On Tuesday, 25 September, atmospheric pressure in Latvia will increase and clouds will tend to reduce in the afternoon, as reported by Latvia’s Environment, Geology and Meteorology Centre.

Germany's largest bank required to improve fight against money laundering

The financial watchdog of Germany has called on Deutsche Bank to improve its measures against legalisation of dirty money.

Nearly 20,000 Latvians were living in Ireland in spring 2016

19,933 Latvian citizens were living in Ireland in spring 2016, according to census data from Ireland’s Central Statistical Bureau on the number of foreigners living in the country.

Russian protest leader Navalny detained right after previous detention

Alexei Navalny, a supporter of current protests in Russia against pension reform, has been released from administrative arrest, but arrested again on the same day to be kept in administrative arrest for another 20 days on charges of holding an illegal protest.

CPB: Russian special services remain highly interested about Latvia

Russian special services remain highly interested about Latvia’s internal politics. This includes 13th Saeima elections and their possible results. However, there is currently no information to suggest the election process could be influenced from the outside, admits Constitution Protection Bureau.

PHOTO: Pope Francis visits Riga Cathedral and meets seniors at St Jacob’s Cathedral

Pope Francis visited both Riga Castle and Riga Cathedral, where a service was held under his supervision. There he met with different Latvian officials. After that, the pope met with senior citizens at St Jacob’s cathedral.

Pope Francis arrives in Latvia for an official visit

Pope Francis arrived in Latvia on Monday, 24 September. He was greeted at the airport by President Raimonds Vējonis, Archbishop Zbigņevs Stankevičs and other public figures.

Week in Lithuania. President proposes amendments to restrict bailiffs' remuneration

Lithuanian President Dalia Grybauskaitė is putting forward amendments aimed at restricting bailiffs' financial remuneration to up to 15 per cent of the amount recovered.

BNN summary of the week: pre-election heat, rule of law in Latvia, Baltics prepare for Pope’s visit

BNN offers a summary of this week’s topical news in a variety of categories: Elections; Change; Stagnation; Fight; Visit; Investigation.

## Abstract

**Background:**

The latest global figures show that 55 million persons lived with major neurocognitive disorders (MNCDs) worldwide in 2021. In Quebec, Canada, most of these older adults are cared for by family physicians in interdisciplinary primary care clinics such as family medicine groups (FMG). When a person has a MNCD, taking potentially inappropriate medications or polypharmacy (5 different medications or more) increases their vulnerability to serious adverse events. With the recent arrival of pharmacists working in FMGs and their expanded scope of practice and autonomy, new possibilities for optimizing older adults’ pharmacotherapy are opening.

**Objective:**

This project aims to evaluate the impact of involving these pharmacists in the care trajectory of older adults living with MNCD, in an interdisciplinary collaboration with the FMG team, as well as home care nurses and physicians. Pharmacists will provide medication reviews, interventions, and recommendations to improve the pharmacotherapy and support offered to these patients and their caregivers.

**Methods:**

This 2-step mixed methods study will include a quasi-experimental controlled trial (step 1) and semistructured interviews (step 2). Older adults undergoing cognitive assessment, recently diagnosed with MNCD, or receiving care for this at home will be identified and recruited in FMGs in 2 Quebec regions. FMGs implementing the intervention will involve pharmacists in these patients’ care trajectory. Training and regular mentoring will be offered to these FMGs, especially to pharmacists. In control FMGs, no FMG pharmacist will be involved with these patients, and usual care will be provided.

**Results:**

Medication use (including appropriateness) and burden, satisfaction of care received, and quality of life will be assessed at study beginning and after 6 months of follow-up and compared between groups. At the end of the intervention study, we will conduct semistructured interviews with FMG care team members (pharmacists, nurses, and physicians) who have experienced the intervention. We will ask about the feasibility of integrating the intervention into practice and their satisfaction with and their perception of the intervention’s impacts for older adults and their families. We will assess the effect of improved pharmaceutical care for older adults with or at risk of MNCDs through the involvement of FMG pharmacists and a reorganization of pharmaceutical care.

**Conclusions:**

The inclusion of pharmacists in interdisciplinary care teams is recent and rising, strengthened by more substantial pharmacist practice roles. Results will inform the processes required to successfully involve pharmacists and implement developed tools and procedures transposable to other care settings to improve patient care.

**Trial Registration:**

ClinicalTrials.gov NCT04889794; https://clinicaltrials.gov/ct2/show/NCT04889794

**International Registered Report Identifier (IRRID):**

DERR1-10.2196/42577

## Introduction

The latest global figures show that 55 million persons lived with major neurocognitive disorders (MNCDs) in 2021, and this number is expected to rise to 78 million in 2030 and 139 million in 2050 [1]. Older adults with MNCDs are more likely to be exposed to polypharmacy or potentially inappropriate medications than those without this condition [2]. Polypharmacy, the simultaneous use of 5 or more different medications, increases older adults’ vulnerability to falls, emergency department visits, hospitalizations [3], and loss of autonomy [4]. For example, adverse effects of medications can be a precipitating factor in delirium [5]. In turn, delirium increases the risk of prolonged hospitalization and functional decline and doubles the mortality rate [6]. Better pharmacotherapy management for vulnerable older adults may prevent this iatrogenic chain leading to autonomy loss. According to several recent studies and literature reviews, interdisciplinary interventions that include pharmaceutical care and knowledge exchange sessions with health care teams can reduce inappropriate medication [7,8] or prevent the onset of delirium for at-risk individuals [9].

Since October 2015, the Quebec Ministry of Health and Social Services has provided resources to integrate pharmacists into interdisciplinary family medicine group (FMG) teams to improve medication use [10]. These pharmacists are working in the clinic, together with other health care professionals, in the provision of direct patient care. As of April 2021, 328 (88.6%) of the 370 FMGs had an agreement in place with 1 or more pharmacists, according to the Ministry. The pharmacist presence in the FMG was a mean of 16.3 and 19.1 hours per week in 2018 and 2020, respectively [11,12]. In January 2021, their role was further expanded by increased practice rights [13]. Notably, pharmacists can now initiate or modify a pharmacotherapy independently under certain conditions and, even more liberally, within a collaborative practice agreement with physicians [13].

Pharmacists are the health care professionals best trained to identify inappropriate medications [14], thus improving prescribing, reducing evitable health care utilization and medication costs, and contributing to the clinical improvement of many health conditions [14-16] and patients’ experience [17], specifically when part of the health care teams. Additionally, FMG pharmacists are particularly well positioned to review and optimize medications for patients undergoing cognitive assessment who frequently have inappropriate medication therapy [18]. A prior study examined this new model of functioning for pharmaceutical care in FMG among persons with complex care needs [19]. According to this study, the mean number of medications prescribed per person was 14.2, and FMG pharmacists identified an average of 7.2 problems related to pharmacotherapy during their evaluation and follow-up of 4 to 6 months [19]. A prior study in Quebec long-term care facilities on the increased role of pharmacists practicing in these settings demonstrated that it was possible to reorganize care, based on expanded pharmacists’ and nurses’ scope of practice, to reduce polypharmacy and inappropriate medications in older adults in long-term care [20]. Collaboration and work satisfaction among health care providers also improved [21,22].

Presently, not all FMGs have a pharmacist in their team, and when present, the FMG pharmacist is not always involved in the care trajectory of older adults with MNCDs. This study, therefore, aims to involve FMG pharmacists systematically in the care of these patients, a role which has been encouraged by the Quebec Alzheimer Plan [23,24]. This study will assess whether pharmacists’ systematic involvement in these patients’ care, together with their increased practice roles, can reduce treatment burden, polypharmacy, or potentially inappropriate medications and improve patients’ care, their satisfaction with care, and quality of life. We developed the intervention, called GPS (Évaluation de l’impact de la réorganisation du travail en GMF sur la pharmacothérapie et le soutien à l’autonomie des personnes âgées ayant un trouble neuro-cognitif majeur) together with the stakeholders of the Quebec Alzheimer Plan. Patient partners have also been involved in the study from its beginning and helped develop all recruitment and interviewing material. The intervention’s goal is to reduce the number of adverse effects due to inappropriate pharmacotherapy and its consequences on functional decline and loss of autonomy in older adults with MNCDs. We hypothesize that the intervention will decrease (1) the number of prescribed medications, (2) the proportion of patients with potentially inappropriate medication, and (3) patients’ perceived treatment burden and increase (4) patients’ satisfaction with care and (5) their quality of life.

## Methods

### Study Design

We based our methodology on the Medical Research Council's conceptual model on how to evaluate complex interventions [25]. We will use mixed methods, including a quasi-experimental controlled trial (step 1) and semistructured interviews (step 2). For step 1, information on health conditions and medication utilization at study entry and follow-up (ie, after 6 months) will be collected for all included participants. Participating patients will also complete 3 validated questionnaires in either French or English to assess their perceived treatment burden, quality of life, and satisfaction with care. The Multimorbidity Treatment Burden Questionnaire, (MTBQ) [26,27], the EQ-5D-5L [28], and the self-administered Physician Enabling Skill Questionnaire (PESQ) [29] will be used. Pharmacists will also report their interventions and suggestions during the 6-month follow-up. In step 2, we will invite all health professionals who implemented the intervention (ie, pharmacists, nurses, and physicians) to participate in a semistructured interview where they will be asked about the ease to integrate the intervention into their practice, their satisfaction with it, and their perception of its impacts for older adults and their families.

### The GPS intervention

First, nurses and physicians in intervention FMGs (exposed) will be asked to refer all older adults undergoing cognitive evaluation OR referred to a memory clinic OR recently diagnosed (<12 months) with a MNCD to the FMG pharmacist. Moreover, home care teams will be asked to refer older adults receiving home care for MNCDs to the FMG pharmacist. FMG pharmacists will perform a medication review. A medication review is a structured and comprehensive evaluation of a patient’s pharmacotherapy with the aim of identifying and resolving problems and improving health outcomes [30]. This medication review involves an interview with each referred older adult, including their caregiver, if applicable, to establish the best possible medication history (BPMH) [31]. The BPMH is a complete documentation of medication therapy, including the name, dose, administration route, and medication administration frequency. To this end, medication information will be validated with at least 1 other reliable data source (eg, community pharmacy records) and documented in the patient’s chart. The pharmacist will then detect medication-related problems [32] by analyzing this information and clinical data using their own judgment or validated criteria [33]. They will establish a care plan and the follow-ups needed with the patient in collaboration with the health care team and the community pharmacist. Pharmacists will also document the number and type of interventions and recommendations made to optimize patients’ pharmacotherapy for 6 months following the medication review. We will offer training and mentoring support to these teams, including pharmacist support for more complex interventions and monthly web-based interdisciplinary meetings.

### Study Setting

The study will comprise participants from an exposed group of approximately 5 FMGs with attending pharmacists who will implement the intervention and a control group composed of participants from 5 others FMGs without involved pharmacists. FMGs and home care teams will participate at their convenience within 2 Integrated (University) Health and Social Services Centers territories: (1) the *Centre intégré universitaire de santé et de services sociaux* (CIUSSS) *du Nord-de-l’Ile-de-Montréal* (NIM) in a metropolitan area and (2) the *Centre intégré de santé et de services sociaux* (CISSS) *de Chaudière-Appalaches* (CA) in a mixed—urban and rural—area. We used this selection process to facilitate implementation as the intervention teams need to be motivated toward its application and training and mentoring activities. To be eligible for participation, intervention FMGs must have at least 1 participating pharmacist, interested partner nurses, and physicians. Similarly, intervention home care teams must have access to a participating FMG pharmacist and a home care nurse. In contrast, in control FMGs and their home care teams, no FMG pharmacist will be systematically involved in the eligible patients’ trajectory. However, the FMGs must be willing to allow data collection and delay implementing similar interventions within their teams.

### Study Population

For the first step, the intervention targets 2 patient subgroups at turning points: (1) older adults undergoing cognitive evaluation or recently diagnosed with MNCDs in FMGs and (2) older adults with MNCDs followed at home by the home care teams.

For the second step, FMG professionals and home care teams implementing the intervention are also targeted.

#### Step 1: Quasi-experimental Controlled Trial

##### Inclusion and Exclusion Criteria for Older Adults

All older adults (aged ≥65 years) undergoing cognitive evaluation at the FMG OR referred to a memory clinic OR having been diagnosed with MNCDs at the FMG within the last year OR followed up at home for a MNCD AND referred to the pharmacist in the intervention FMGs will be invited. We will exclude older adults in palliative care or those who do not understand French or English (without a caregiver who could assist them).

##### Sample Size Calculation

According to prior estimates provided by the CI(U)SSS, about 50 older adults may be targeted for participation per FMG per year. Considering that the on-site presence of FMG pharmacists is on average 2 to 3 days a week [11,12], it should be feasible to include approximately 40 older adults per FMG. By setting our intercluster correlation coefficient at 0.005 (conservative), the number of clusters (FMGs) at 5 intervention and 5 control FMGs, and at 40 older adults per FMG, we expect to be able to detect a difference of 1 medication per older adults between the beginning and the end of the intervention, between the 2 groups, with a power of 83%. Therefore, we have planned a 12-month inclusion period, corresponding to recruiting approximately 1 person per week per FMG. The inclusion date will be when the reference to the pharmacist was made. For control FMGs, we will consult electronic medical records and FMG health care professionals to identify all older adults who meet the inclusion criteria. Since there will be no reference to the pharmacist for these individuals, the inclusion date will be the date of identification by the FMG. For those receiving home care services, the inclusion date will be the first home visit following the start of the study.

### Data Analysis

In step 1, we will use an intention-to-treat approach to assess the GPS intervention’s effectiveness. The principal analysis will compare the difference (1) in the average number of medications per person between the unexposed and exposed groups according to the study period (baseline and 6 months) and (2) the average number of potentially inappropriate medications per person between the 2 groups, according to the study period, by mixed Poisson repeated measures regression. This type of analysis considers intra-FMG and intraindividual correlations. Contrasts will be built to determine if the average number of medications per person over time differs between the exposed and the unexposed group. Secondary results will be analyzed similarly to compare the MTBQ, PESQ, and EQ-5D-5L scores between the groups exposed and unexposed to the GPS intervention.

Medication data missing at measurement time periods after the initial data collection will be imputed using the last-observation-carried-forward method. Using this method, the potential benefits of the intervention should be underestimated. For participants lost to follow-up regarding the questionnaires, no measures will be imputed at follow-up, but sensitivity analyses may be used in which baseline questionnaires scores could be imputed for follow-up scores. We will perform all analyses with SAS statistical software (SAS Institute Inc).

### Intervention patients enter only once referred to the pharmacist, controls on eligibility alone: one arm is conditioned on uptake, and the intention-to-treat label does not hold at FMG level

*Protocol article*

Court reschedules viewing of criminal case due to Non-citizens Congress leader’s poor health

Riga City Vidzeme Suburb Court announced today that the viewing of the criminal case in which leader of Non-citizens Congress Aleksandrs Gapoņenko is accused of inciting national hate will be postponed to a later date.

Producer prices in industry up 1.0% in Latvia in August

Compared to July, level of producer prices in the Latvian industry rose by 1.0 % in August 2018. Level of prices of products sold on the domestic market grew by 1.9 %, but of exported products – went up by 0.1 %.

Bishop: priest suspected of sexual abuse to be operated on in hospital

Pāvels Zeiļa, who is a priest of Rezekne Aglona diocese and the suspect in the criminal case regarding sexual violence and human trafficking, will undergo a complicated surgery on Friday, 21 September, as reported by Bishop Jānis Bulis.

Study: residents withdraw money from ATMs less often but in larger amounts

Every now and then discussions about dropping cash money altogether become active in society, AS PrivatBank representatives say.

HND Grupa design company, involved in Zolitude tragery, declared insolvent

Building engineer Ivars Sergets company HND Grupa, which was involved in the case revolving around the Maxima supermarket that collapsed in Zolitude, killing 54, not five years ago, has been declared insolvent, as reported by Latvijas Avīze.

Deputy Chief of State Fire and Rescue Service suspected of misappropriation

Latvia’s Interior Affairs Ministry’s Internal Security Bureau has detained deputy chief of State Fire and Rescue Service Ints Sēlis and one other official – a senior inspector, as reported by Panorāma programme of LTV.

Washington sanctions China for buying Russian military equipment

U.S. government has introduces sanctions against the Chinese army over a purchase of fighter jets and missile systems from Russia, despite a U.S. sanctions law targeting Moscow for attempts to sway in the 2016 U.S. election.

Autumn expected to begin soon in Latvia

Friday, 21 September, is expected to be warm in Latvia. Sun and considerable amount of clouds are expected, but not precipitation. Wind will draw in from the south, reaching a speed of 15-17 m/sec in western and central regions, as reported by Latvia’s Environment, Geology and Meteorology Centre.